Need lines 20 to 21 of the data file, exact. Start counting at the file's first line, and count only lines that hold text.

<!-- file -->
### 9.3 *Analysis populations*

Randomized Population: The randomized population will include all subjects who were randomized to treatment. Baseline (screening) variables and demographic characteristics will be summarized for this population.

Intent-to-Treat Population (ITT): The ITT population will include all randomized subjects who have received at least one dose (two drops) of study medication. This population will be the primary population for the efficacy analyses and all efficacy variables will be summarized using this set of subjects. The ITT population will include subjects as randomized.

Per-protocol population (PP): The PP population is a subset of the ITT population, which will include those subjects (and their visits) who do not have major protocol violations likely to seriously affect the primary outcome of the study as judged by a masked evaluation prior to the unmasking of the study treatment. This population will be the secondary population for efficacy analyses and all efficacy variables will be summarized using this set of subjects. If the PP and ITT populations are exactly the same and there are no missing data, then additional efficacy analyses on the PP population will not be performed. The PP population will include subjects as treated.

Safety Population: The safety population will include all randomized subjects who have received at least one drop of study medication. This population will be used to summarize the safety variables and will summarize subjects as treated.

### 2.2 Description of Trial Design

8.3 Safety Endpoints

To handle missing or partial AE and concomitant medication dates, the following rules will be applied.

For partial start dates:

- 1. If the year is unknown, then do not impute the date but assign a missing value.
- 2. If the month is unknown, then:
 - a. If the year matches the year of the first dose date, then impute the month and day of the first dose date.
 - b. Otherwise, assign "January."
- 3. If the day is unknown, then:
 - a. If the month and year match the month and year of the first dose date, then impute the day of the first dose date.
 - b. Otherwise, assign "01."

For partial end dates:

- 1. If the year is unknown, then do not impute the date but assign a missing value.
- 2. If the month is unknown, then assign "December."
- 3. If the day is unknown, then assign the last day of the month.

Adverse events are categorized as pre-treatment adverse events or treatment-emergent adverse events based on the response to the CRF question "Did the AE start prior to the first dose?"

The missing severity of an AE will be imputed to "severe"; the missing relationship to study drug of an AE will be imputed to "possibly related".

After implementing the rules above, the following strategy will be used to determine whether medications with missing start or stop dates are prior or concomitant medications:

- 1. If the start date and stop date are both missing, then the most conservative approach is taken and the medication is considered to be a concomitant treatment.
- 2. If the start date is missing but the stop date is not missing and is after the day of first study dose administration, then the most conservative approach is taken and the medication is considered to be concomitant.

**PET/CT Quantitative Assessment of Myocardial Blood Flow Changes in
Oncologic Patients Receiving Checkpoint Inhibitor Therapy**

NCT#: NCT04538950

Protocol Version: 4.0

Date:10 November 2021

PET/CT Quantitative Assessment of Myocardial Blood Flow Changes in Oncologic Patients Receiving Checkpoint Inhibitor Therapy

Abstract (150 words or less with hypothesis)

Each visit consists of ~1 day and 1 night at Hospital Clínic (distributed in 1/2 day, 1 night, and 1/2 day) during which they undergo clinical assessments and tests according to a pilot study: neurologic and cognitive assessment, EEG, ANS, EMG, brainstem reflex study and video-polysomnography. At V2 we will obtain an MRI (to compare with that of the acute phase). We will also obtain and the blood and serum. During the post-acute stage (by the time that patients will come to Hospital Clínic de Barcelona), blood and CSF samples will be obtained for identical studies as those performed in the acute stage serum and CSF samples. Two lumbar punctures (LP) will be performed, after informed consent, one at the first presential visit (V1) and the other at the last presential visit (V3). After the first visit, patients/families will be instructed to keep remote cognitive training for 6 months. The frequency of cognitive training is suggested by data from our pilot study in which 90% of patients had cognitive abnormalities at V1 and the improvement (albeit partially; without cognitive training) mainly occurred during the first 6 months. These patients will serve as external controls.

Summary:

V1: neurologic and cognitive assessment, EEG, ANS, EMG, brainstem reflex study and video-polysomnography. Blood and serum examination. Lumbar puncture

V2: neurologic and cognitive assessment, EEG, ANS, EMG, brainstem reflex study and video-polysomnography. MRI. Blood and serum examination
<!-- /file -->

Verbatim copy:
- 3. If the day is unknown, then assign the last day of the month.

Adverse events are categorized as pre-treatment adverse events or treatment-emergent adverse events based on the response to the CRF question "Did the AE start prior to the first dose?"